10. I worked during my MS2 at a waitressing job for 8-20 hours/week, usually Saturday night and Sunday day shifts with an occasional evening during the week. I had worked 40-70 hours a week at the same job during the summer between MS1 and MS2. I went to a school where we had most afternoons off, so it made it easier to balance my time during the school year as my days were flexible to accommodating study, gym, social, etc. time. I loved my job and my co-workers, and still sometimes miss working in that environment. Having a social circle and employment outside of medicine was really healthy for me, and the service industry can be a blast to work in. I was making about $11/hour base, but taking in anywhere from $100-$400 cash per shift. I continued to work during the summer between MS2 and MS3 while doing research as well. I quit before MS3 started, though honestly there were some blocks when I could have worked a couple shifts a week and stayed sane. I made a lot of money in the 16 months I worked there, and wish I had been working during MS1 as well. As some PP have mentioned, it either needs to be good $$ or something you like to do or both. Some people seem to think it'll inhibit your career prospects - I disagree. You have to have good time management skills, but you can do a lot of things with the time you have in MS1 and MS2, including work part-time. I agree MS3 and MS4 should be more dedicated to figuring out what you want to do and matching well. I ended up at my 1st choice in a desirable location in a competitive specialty, so I guess it turned out well for me TLDR; I worked 8-20 hours/week in MS2, loved it, 10/10 would again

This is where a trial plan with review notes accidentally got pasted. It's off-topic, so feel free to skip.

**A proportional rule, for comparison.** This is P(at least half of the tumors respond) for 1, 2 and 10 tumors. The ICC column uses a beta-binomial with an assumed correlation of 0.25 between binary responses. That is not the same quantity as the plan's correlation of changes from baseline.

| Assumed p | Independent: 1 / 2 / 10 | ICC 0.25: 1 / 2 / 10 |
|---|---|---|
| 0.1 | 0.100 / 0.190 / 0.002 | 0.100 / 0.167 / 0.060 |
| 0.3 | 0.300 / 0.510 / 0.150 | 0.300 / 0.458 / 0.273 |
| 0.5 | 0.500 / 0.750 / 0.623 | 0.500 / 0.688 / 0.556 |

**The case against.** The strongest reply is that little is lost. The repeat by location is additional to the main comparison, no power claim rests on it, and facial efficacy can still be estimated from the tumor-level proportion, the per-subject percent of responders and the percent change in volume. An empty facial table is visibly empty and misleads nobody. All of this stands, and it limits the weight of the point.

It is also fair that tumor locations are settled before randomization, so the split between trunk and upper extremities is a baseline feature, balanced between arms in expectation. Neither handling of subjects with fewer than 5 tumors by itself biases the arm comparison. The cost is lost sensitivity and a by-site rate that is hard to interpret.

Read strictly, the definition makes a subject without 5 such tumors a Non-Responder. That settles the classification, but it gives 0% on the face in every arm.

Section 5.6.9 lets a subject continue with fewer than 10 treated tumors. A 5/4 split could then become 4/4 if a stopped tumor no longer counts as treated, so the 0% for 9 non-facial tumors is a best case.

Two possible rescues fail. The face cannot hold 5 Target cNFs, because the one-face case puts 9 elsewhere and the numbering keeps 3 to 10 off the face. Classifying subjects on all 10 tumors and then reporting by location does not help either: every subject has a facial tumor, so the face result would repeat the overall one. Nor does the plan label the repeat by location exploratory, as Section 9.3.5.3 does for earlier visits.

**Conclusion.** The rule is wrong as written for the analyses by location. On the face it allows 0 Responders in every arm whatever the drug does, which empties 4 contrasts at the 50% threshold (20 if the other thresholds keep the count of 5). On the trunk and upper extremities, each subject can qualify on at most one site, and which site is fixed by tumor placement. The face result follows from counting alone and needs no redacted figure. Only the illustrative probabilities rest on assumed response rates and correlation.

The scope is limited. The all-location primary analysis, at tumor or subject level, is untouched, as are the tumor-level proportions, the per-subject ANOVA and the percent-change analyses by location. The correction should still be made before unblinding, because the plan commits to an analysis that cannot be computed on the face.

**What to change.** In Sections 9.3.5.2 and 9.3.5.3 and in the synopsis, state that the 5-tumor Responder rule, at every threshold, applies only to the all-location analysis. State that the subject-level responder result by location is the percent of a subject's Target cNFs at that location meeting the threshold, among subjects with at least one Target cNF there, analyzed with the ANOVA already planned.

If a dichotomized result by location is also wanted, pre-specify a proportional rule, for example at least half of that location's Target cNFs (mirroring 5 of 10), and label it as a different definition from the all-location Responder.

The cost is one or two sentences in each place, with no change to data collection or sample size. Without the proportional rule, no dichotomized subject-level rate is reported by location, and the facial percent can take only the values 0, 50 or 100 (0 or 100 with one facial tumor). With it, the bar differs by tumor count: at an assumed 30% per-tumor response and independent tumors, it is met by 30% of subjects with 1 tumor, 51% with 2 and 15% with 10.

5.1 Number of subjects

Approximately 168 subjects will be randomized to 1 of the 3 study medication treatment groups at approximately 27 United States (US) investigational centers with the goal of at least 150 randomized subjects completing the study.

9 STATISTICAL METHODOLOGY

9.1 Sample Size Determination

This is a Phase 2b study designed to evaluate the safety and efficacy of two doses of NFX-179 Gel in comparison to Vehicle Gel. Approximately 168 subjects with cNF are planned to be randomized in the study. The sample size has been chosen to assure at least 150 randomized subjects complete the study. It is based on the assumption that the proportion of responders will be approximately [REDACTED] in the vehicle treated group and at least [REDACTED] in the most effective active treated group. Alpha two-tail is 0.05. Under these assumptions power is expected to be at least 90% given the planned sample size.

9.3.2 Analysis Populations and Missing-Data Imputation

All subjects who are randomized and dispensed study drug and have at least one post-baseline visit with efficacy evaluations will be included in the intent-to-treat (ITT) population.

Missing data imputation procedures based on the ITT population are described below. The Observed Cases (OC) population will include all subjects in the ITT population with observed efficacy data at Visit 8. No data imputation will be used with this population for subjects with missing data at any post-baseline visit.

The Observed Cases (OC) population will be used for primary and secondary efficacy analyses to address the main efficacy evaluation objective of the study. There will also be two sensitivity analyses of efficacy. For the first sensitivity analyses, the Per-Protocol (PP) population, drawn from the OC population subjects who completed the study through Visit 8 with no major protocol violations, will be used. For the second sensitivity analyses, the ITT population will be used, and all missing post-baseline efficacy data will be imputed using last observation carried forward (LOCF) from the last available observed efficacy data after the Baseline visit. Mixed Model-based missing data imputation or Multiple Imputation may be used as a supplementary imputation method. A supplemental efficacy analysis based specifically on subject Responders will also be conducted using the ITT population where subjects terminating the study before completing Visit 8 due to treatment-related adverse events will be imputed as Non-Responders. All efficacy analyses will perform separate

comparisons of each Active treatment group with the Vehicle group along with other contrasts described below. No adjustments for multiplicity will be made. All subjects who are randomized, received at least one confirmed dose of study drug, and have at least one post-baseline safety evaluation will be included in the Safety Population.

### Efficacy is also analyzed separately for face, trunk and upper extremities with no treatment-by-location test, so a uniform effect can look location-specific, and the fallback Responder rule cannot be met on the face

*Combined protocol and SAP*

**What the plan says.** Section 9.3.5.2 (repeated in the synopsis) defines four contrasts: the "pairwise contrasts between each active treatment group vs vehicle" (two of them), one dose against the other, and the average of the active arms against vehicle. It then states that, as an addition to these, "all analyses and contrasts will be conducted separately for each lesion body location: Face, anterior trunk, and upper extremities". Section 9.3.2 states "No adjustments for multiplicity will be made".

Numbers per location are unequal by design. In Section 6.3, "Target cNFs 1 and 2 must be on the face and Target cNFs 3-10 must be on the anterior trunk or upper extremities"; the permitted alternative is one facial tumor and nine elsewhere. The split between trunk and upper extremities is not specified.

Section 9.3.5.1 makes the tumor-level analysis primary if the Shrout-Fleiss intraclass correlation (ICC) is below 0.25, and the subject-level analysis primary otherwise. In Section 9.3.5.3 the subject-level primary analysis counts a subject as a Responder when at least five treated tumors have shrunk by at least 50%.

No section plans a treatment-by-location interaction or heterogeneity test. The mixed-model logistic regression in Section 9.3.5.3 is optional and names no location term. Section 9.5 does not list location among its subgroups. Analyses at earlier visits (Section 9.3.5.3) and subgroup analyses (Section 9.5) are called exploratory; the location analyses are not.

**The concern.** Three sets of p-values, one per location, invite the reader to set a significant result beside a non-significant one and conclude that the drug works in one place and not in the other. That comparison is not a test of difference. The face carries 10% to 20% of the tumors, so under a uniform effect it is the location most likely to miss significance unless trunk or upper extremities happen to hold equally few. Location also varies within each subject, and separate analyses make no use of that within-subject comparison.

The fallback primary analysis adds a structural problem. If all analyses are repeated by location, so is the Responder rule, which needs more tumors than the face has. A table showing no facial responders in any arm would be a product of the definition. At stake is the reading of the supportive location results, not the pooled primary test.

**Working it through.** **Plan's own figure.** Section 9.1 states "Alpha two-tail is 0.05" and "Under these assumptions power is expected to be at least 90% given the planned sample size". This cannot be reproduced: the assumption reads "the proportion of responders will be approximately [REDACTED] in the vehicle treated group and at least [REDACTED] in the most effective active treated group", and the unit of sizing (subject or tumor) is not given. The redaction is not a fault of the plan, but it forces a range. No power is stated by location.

11. Do you think you need more time in ortho to figure out if that's what you want to do? My goal in 3rd year was solidifying which specialty I wanted by Christmas, so I could set up appropriate electives for pre-CaRMS in 4th year. Can you do an elective at your home school in ortho in 3rd and 4th year? It would allow you to make some more connections, and aim to have a reference letter from the 4th year elective.
  12. kinemed

    Length of Electives

    Booking 2 week electives won't hinder you're ability to develop skills or gain an appreciation for a given specialty - you can still do the same total number of weeks. In psych and peds, 5 2-week electives will allow you to explore more subspecialities within each, as well. I think 2 weeks is a perfect length for getting a feel for a program, and for them to get a feel for you. In the end it'll likely have very little impact on your result in CaRMS
  13. All of the above! Everyone is stretched thin and not typically too pumped to be working over the holidays. Take a break and decompress before the interview tour. Depending on what you're applying to, you'll most likely know about all your interviews by then, and this elective will have near zero impact on anything. That said, if you still want to, I'm no help and have no idea. Sorry
  14. kinemed


    I can only comment on Ottawa. Downsides: rotate through multiple preceptors during your two weeks (basically a different one every day) so difficult to get letter, rumour that program director doesn't meet with elective students (I didn't make contact with her), difficult to set up elective if you are not an Ottawa student Upsides: schedule you for a good variety of rooms during the 2 weeks, most staff great teachers and like to teach, staff open to you doing call with them, free coffee in lounge (ha), residents happy for you to do call with them if no other students, good trauma centre at the Civic, new facilities at the General If you are interested in doing an elective in Ottawa, I would suggest contacting the Heart Institute and seeing if they take visiting elective students. Great experience - smaller number of staff, more flexible so you can try to work with staff more than once, my first exposure to cardiac anesthesia, +++ procedures and hands-on work if you show you're willing (and able!), awesome teaching all around.
  15. I'm not sure how it was in previous years or if this may change for 2015, but for this year the application closed Nov 22-25, everything but reference letters opened to programs on Nov 25, we had until Dec 3 to assign letters of reference, and then letters were opened to programs Dec 3. https://www.carms.ca/en/first-iteration-timetable